Farmington HillsJuly 2, 2013
Five couples celebrate vow renewals one bite at a time
By Sherri Kolade
C & G Staff Writer
Southfield resident Bernice Gill, 85, is quick to tell people about how she met her sweetheart, Jackie Gill, and how they were married several years later in a big, beautiful synagogue on Chicago Boulevard in Detroit on Flag Day in 1949.
“My cousin was having a piano recital, and he (Jackie) is tone deaf, but he came to the recital and sat through whole thing,” Bernice Gill said. “(Afterward), he was invited to my aunt’s house and endeared himself to my whole family, and I had to go out with him.”
When they met in 1945, Jackie Gill, 90, a World War II veteran, knew the petite, dark-haired beauty with the big smile was going to be his.
“I liked her looks, I liked her act, I liked her,” he said. “I love her — what do you want?”
The Gills’ love story was one of five celebrated during a vow- renewal ceremony at The Park at Trowbridge in Southfield, 24111 Civic Center Drive, a senior living retirement community operated by Brookdale Senior Living June 27.
The event was held after Director of Residential Programs Jenny Marroni and her colleague requested that Susan Baier, from the Culinary Studies Institute at Oakland Community College in Farmington Hills, make cakes for the weeklong celebration.
The celebration included a bachelor and bachelorette party June 24, a couples’ bridal shower June 25, a rehearsal dinner June 26, and a renewal ceremony and reception the next day.
During the ceremony and reception, a band belted out tunes by Frank Sinatra and Nat King Cole, while residents, friends and family members danced near the wedding cake, and white and pink balloons.
Baier said the vow-renewal ceremony was an interesting idea.
“It was such a unique story that I thought maybe we could help out with these couples,” Baier said the next day.
Three culinary arts classes made the cakes, under the direction of Baier and two other instructors.
A retail baking class baked the cakes. A wedding cake instructor did the finishing touches, and another instructor and her students made butter cream frosting for the cakes.
The five-week class at OCC ended several weeks ago, according to a press release. Instructors froze the cake parts they could make ahead of time, and students and instructors assembled the cakes two days before the reception.
According to a press release, the class used decorative jewels on the toppers to go with the diamond-anniversary theme and glued them with piping gel.
“The toppers are keepsakes and not to be eaten,” said class instructor Michaelle Stidham in the press release. “They have wires and little gems in them.”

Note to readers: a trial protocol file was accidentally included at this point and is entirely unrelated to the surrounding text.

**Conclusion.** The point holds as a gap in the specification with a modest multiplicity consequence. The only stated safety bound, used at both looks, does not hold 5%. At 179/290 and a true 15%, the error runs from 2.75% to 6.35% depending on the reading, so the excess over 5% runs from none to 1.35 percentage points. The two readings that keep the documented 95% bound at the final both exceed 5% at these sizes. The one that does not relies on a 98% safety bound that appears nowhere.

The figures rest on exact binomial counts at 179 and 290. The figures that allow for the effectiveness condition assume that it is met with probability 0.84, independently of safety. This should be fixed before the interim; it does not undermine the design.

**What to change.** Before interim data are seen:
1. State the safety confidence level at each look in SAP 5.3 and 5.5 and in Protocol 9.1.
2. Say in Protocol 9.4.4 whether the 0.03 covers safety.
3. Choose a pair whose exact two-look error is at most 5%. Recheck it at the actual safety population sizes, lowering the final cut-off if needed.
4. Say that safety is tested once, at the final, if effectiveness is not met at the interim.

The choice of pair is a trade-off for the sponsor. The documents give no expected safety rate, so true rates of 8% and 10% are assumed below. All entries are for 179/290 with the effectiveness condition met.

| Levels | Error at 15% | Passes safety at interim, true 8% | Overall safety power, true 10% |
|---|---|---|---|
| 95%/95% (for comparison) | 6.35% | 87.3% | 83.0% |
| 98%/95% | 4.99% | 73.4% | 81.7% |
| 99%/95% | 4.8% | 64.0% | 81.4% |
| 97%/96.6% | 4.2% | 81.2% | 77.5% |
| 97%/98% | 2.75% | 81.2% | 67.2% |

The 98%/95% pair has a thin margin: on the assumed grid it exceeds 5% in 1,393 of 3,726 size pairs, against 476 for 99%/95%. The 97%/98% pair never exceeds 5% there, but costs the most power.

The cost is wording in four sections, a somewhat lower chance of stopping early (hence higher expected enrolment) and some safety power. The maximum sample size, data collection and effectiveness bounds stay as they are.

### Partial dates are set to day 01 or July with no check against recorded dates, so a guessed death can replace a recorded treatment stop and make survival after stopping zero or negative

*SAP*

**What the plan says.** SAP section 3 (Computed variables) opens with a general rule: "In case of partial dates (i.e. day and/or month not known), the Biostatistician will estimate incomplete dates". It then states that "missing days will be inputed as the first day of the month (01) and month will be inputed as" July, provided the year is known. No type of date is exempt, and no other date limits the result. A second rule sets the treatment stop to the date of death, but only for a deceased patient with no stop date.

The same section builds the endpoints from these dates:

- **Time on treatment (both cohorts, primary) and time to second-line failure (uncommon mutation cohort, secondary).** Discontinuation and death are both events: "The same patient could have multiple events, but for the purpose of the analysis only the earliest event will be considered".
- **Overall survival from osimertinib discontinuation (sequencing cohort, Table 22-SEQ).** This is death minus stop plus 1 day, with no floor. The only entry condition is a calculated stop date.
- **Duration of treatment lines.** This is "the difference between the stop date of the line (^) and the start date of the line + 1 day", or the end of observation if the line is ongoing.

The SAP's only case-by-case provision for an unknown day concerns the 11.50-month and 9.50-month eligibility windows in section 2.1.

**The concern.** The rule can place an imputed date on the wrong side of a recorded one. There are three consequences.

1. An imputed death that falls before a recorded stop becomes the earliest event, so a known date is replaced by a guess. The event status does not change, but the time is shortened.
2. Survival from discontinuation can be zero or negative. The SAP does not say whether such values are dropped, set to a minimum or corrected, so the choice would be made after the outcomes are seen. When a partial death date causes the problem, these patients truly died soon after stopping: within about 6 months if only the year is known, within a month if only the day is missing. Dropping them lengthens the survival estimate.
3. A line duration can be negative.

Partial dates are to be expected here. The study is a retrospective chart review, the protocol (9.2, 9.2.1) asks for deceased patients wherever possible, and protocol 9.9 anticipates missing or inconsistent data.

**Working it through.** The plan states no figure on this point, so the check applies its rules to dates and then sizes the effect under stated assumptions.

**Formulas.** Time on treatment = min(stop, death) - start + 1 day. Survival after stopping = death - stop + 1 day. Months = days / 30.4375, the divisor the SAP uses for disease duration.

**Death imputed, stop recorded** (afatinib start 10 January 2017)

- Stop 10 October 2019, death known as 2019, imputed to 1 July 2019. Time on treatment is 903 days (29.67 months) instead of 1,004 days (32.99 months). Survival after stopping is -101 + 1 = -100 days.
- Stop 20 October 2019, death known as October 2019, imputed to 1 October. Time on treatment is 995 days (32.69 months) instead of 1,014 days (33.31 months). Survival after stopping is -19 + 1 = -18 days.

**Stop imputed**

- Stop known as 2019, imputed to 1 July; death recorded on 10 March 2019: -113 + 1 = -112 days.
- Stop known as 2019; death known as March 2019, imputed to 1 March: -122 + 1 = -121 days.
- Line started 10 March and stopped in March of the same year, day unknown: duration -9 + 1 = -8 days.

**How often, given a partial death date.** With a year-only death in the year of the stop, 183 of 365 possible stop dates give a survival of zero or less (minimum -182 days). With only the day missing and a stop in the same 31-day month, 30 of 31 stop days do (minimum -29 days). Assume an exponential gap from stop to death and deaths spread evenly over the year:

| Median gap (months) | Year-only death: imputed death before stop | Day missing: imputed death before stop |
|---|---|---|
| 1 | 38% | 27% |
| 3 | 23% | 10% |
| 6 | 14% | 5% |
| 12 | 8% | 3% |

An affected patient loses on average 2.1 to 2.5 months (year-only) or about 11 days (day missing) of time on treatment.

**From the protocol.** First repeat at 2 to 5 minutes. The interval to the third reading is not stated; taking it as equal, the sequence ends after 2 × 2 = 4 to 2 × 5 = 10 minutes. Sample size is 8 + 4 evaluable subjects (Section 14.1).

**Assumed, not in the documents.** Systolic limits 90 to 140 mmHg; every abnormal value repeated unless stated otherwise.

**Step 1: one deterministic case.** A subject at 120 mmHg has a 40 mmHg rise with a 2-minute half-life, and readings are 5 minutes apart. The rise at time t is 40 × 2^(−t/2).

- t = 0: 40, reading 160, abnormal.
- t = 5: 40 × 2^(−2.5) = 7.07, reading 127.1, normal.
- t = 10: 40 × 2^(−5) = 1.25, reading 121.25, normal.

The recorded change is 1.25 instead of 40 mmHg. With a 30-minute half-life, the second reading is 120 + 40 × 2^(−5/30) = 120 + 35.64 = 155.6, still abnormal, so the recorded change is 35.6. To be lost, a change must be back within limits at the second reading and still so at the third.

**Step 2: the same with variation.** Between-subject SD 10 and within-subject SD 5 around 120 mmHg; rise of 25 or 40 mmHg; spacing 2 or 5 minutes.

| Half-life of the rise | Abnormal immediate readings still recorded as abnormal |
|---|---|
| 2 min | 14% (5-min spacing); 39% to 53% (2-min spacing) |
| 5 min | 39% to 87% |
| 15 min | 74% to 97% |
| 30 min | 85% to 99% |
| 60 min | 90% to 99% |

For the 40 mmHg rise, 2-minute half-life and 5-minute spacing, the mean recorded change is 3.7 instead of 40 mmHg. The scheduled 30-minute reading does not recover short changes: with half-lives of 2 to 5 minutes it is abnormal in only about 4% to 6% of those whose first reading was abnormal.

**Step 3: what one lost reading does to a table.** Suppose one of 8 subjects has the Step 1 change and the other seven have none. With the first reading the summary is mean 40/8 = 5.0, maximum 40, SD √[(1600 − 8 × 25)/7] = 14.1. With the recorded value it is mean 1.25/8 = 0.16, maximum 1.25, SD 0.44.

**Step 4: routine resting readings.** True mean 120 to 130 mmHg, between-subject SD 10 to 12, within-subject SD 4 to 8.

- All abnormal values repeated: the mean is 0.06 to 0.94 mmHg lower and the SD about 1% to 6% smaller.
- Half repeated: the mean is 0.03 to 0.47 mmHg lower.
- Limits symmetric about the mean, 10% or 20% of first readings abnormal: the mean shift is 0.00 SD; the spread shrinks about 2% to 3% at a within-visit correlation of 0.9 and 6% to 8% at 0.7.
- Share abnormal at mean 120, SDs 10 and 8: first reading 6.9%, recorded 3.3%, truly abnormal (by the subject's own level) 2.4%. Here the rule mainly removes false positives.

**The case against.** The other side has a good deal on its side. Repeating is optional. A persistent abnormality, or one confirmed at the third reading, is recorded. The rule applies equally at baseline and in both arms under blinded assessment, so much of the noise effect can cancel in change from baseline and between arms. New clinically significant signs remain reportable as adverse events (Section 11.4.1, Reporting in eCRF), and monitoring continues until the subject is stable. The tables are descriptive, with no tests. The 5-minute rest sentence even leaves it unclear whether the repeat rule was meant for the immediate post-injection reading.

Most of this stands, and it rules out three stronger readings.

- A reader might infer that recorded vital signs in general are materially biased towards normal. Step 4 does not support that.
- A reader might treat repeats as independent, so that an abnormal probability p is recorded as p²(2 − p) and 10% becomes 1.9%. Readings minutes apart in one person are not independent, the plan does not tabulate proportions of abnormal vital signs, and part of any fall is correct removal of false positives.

The edible cake portion featured raspberry and chocolate with butter cream frosting.
“In the world of culinary arts, chefs do a lot of charitable work,” Baier, the program coordinator for the Culinary Studies Institute at OCC, said. “(We are) always making memories.”
Marroni said Baier donated five cake toppers and one cake. The event snowballed into a weeklong celebration after one of the couples mentioned that they never had a wedding, she said.
“It was a wonderful event,” she said. “We have couples celebrating 53 to 67 years of marriage. It is very exciting.”
Marilyn Lesse, 88, and her husband, Harold Lesse, 89, celebrated 54 years of marriage after originally meeting in Florida, where Harold Lesse was a senior at the University of Miami.
“We met at a college dance,” he said during the event. “She and two other girlfriends planned to take vacation for couple of weeks down in Miami.”
Marilyn Lesse, who originally showed up at the dance with another date, could not turn down the confident stranger who asked her for a dance.
“I saw her, and she looked pretty nice looking,” Harold Lesse said while admiring his wife. “I knew she came with somebody else.”
They were married April 11, 1949, after dating for two months.
During the renewal ceremony, the couple walked down the aisle as their grandsons played “Fiddler on the Roof” ahead of them with a violin and clarinet. They renewed their vows under a white arch covered in pink flowers and twinkling lights.
About 60 black and white photographs of couples in their earlier years of marriage surrounded the ceremony space, which also included photographs of the five couples who renewed their vows.
When asked why Harold Lesse decided to marry the young woman he knew for just two months, his answer was as clear and forward as his personality: “I knew she was the one for me.”